|Teva will pay $81.50 a share for Cephalon|
|By Staff and Wire Reports|
|Monday, 02 May 2011 08:13|
Teva, based in Israel, said Monday it agreed to pay $81.50 per share, a 5.8 percent premium to Cephalon's closing price on Friday. The price is a 12 percent premium to the since rejected $73-per-share offer from Valeant Pharmaceuticals Inc., made March 29. The latest offer represents a 39 percent premium to Cephalon's stock prior to Valeant's unsolicited offer.
The combined company would have a portfolio of branded drugs with $7 billion in annual sales and more than 30 potential products in late-stage development.
"We are embarking today on a new and exciting future for Teva's branded business, and we are delighted that we will be working together with the Cephalon team," said Shlomo Yanai, president and CEO of Teva, in a statement. "This is transforming for Teva's branded business, as it will help us to deliver on our strategic goal of creating a diversified, multi-faceted company."
The bulk of Teva's revenue comes from generic drugs, but the company does sell several branded drugs, including the multiple sclerosis drug Copaxone and the Parkinson's disease drug Azilect. Cephalon's key drugs include the sleep disorder treatment Provigil and the cancer drug Treanda. The company has products aimed at a broad range of conditions, pain, cancer and central nervous system disorders.
"Cephalon's merger with Teva is the result of a rigorous process that included a review of a wide-range of strategic options undertaken by Cephalon's board of directors and management team to maximize value and deliver significant returns to shareholders," said Kevin Buchi, CEO of Cephalon.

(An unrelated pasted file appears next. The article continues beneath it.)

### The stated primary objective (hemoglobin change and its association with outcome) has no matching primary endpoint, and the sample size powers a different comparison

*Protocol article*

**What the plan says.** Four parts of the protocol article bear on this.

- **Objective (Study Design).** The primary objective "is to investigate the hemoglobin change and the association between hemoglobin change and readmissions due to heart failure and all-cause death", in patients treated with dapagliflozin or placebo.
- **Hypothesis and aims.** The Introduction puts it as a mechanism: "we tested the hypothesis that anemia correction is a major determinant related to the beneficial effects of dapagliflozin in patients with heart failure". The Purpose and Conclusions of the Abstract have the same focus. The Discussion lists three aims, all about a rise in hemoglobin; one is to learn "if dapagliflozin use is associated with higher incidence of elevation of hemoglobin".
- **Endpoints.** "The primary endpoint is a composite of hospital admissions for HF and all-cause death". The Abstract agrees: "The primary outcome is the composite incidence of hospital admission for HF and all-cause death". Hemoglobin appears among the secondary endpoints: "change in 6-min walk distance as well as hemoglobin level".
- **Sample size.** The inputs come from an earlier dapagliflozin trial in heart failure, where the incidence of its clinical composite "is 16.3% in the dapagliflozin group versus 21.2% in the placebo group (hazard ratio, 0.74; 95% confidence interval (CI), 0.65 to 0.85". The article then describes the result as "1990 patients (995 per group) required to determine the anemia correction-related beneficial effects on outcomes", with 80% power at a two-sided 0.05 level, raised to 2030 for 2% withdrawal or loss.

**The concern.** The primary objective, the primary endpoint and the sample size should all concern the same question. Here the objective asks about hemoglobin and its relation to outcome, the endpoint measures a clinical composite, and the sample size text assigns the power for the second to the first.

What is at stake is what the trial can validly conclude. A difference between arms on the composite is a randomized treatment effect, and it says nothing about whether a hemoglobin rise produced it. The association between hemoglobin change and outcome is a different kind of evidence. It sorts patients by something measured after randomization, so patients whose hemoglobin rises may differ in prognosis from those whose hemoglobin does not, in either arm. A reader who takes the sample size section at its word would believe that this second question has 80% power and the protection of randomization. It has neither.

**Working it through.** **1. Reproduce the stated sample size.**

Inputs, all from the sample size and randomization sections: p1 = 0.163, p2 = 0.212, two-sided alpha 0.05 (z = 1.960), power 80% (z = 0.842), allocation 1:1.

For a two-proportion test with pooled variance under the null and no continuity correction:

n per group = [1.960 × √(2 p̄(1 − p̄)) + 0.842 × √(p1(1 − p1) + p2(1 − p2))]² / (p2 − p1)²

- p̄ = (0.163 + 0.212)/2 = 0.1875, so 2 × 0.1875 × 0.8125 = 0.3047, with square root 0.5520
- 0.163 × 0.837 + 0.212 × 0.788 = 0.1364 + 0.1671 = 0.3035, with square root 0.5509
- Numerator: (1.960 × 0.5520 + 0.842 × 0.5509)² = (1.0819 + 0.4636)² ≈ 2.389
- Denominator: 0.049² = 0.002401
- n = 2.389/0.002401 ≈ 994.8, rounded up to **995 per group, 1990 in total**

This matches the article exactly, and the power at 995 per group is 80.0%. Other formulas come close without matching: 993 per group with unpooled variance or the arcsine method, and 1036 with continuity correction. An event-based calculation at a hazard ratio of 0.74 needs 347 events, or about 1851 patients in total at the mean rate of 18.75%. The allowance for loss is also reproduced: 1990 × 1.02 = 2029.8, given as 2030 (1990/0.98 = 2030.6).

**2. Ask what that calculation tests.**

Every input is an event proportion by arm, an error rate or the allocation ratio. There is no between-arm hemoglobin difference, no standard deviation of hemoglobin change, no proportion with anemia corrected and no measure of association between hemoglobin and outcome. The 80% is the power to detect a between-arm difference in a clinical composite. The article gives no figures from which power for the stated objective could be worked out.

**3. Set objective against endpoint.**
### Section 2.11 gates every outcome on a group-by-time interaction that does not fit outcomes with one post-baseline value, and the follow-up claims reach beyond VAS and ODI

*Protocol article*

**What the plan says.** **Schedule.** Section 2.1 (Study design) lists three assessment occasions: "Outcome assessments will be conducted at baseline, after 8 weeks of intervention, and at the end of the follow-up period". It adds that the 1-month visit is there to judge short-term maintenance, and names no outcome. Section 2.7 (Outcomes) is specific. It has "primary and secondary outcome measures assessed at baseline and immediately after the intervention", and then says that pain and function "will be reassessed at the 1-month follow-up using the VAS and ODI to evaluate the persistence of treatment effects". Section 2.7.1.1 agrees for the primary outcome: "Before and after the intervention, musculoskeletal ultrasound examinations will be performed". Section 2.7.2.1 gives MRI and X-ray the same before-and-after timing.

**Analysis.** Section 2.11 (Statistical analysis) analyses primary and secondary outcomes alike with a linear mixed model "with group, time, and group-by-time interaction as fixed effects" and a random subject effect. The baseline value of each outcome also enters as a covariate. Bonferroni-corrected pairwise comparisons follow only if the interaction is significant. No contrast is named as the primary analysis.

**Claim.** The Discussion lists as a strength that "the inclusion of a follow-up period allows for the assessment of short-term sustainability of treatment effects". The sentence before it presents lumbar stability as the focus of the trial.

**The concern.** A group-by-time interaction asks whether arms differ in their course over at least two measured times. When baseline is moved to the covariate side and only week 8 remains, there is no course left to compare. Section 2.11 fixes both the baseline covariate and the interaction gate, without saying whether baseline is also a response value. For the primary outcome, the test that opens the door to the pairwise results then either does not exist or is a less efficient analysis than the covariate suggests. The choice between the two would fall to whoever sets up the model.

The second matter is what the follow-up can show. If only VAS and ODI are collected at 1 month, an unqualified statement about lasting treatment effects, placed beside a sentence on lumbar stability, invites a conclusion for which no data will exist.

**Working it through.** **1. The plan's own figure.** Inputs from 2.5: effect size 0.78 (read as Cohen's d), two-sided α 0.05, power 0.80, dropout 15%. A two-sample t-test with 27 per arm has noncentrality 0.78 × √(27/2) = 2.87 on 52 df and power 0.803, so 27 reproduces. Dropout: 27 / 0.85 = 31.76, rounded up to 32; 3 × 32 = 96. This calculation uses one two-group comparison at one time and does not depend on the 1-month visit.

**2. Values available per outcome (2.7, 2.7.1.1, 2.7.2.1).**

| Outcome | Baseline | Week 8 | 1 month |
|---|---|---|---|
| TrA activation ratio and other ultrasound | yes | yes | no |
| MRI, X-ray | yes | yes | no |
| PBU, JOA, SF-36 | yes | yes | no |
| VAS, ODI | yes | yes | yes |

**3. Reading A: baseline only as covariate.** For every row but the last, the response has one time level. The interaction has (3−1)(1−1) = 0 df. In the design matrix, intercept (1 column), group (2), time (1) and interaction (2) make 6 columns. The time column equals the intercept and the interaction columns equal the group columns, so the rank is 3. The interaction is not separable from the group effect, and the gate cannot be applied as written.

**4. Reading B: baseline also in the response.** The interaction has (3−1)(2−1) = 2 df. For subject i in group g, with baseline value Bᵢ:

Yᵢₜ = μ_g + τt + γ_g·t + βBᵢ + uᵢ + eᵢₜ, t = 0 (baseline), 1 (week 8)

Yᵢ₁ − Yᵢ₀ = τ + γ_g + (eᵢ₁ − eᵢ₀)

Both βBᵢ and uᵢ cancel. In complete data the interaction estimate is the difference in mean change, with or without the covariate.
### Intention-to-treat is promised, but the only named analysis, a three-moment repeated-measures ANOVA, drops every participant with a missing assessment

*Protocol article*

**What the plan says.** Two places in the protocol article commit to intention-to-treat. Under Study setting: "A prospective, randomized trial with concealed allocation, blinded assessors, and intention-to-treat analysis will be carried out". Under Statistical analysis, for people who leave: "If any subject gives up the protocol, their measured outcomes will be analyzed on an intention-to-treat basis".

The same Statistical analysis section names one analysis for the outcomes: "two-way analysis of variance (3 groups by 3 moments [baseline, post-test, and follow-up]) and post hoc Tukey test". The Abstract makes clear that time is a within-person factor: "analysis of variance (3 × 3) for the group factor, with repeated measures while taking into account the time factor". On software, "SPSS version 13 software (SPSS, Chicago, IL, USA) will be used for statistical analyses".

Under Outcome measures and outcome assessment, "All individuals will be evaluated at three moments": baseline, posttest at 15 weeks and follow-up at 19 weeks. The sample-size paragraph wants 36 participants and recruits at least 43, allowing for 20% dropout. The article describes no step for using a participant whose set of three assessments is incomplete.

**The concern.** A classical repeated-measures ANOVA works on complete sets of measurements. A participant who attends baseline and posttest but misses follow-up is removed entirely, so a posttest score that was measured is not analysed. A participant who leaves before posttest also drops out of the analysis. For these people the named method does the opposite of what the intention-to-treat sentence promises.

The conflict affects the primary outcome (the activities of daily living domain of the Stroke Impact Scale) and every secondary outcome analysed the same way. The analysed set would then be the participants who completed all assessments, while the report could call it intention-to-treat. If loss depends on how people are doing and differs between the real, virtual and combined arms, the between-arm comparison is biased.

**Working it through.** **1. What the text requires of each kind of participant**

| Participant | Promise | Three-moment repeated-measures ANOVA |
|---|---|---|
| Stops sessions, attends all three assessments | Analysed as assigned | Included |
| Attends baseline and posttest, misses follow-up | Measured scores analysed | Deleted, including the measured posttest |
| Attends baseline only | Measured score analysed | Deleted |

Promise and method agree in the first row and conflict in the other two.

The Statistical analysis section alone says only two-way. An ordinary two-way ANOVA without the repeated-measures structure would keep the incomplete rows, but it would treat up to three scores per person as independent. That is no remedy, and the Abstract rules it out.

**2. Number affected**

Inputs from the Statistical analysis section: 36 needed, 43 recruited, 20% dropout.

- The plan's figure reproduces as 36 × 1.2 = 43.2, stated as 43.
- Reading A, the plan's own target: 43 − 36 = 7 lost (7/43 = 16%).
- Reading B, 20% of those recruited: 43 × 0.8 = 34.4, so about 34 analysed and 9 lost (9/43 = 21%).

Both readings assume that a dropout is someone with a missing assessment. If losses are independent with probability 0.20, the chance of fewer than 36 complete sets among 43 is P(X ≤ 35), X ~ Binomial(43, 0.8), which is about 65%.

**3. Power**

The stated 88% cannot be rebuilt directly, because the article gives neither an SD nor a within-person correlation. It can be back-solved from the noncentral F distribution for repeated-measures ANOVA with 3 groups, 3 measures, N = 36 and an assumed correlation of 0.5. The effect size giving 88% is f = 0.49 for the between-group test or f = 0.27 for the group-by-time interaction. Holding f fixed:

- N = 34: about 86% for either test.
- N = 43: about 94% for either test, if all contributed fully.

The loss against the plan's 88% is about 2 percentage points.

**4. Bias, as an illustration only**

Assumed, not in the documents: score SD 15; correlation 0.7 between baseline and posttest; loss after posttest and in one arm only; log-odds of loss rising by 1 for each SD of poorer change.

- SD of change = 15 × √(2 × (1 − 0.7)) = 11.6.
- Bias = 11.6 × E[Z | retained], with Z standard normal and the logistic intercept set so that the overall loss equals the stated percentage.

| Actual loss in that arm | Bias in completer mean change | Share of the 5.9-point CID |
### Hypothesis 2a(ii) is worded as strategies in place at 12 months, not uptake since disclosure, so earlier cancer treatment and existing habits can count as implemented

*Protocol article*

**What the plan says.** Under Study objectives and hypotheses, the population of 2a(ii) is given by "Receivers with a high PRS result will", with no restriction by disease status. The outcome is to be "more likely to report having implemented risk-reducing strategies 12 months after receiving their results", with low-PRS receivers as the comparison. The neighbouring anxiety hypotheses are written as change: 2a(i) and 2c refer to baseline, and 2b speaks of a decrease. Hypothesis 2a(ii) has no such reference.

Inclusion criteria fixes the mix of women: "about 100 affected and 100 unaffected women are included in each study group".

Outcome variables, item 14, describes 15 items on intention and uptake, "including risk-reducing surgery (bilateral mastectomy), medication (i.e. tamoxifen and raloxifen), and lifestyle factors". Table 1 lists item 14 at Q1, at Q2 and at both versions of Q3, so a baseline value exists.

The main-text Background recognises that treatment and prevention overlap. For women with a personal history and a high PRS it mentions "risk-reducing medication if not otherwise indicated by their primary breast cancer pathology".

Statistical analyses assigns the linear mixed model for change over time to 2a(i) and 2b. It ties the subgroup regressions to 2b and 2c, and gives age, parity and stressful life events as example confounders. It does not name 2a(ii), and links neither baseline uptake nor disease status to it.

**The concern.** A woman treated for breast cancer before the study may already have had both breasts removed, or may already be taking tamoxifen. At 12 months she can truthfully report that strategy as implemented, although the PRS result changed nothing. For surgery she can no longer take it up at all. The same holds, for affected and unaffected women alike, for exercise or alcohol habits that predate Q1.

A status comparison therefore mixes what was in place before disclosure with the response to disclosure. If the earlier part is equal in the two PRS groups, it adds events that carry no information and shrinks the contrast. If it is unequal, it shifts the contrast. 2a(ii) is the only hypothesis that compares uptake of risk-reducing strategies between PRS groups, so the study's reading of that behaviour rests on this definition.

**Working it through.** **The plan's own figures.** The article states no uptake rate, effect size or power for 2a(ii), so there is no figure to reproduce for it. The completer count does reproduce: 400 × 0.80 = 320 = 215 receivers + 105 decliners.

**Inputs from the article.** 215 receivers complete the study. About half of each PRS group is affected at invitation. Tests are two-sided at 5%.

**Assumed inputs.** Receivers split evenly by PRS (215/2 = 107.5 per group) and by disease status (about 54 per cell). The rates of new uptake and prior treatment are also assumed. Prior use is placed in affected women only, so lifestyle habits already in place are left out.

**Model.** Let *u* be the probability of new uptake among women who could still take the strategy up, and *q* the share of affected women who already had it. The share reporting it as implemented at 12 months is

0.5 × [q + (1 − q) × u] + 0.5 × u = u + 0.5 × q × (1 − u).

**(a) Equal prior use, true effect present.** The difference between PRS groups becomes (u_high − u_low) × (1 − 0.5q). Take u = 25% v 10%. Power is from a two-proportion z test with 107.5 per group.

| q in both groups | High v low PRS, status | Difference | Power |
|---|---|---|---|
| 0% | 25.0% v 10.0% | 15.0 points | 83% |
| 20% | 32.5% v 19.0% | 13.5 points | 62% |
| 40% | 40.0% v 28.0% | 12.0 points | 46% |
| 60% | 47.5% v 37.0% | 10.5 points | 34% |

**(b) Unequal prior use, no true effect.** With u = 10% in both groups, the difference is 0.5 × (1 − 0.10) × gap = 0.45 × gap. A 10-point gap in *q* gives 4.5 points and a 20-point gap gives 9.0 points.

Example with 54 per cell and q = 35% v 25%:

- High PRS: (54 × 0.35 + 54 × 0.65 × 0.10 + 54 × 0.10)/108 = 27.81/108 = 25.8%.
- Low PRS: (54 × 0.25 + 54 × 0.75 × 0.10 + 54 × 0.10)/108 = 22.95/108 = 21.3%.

On April 5, Frazer, Pa.-based Cephalon rejected Canada-based Valeant's $73-per-share, or $5.7 billion takeover bid, calling the offer too low. Valeant then moved to make the offer directly to shareholders and nominated candidates for the Cephalon's board.
Teva said the Cephalon buyout will give the company's earnings a boost within the fourth quarter of closing.
The deal also comes just a week after European Union antitrust regulators said they are investigating whether Cephalon and Teva were working together to keep a generic version of Provigil out of the European market. In 2005, the companies settled patent disputes relating to Provigil -- which is also known as Modafinil -- in the U.K. and the U.S.
As part of that deal, Teva agreed not to sell its generic version of Provigil in the EU as well as Iceland, Liechtenstein, and Norway before Oct. 2012, the EU's competition watchdog said. The European Commission is now probing whether the deal broke competition rules.